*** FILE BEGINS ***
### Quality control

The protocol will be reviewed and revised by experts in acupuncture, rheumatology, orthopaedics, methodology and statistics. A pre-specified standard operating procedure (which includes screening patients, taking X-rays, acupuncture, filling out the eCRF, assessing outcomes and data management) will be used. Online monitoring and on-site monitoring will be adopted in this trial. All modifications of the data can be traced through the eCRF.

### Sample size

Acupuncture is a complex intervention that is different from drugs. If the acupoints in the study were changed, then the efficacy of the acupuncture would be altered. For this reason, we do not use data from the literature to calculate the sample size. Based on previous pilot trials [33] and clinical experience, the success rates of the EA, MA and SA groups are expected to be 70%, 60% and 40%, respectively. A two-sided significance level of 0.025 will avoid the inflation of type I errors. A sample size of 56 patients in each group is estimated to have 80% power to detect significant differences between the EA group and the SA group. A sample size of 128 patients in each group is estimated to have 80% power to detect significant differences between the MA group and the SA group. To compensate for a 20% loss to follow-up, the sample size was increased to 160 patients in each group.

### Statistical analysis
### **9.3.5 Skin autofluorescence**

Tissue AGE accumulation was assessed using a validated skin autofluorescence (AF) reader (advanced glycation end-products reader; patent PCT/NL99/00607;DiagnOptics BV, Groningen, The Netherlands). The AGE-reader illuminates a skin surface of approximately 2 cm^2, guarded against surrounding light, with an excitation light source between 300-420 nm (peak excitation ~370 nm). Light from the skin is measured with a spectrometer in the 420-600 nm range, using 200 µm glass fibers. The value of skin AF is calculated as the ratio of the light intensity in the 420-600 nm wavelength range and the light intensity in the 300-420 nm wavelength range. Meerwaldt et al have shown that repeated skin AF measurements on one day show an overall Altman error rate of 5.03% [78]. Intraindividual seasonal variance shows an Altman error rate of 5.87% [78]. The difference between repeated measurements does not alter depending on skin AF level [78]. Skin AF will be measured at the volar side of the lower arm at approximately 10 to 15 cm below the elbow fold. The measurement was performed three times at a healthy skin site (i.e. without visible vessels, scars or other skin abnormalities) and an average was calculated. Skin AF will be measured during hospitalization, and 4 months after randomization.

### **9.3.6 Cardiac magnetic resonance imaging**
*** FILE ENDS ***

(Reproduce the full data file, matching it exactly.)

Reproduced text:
### Quality control

The protocol will be reviewed and revised by experts in acupuncture, rheumatology, orthopaedics, methodology and statistics. A pre-specified standard operating procedure (which includes screening patients, taking X-rays, acupuncture, filling out the eCRF, assessing outcomes and data management) will be used. Online monitoring and on-site monitoring will be adopted in this trial. All modifications of the data can be traced through the eCRF.

### Sample size

Acupuncture is a complex intervention that is different from drugs. If the acupoints in the study were changed, then the efficacy of the acupuncture would be altered. For this reason, we do not use data from the literature to calculate the sample size. Based on previous pilot trials [33] and clinical experience, the success rates of the EA, MA and SA groups are expected to be 70%, 60% and 40%, respectively. A two-sided significance level of 0.025 will avoid the inflation of type I errors. A sample size of 56 patients in each group is estimated to have 80% power to detect significant differences between the EA group and the SA group. A sample size of 128 patients in each group is estimated to have 80% power to detect significant differences between the MA group and the SA group. To compensate for a 20% loss to follow-up, the sample size was increased to 160 patients in each group.

### Statistical analysis
### **9.3.5 Skin autofluorescence**

Tissue AGE accumulation was assessed using a validated skin autofluorescence (AF) reader (advanced glycation end-products reader; patent PCT/NL99/00607;DiagnOptics BV, Groningen, The Netherlands). The AGE-reader illuminates a skin surface of approximately 2 cm^2, guarded against surrounding light, with an excitation light source between 300-420 nm (peak excitation ~370 nm). Light from the skin is measured with a spectrometer in the 420-600 nm range, using 200 µm glass fibers. The value of skin AF is calculated as the ratio of the light intensity in the 420-600 nm wavelength range and the light intensity in the 300-420 nm wavelength range. Meerwaldt et al have shown that repeated skin AF measurements on one day show an overall Altman error rate of 5.03% [78]. Intraindividual seasonal variance shows an Altman error rate of 5.87% [78]. The difference between repeated measurements does not alter depending on skin AF level [78]. Skin AF will be measured at the volar side of the lower arm at approximately 10 to 15 cm below the elbow fold. The measurement was performed three times at a healthy skin site (i.e. without visible vessels, scars or other skin abnormalities) and an average was calculated. Skin AF will be measured during hospitalization, and 4 months after randomization.

### **9.3.6 Cardiac magnetic resonance imaging**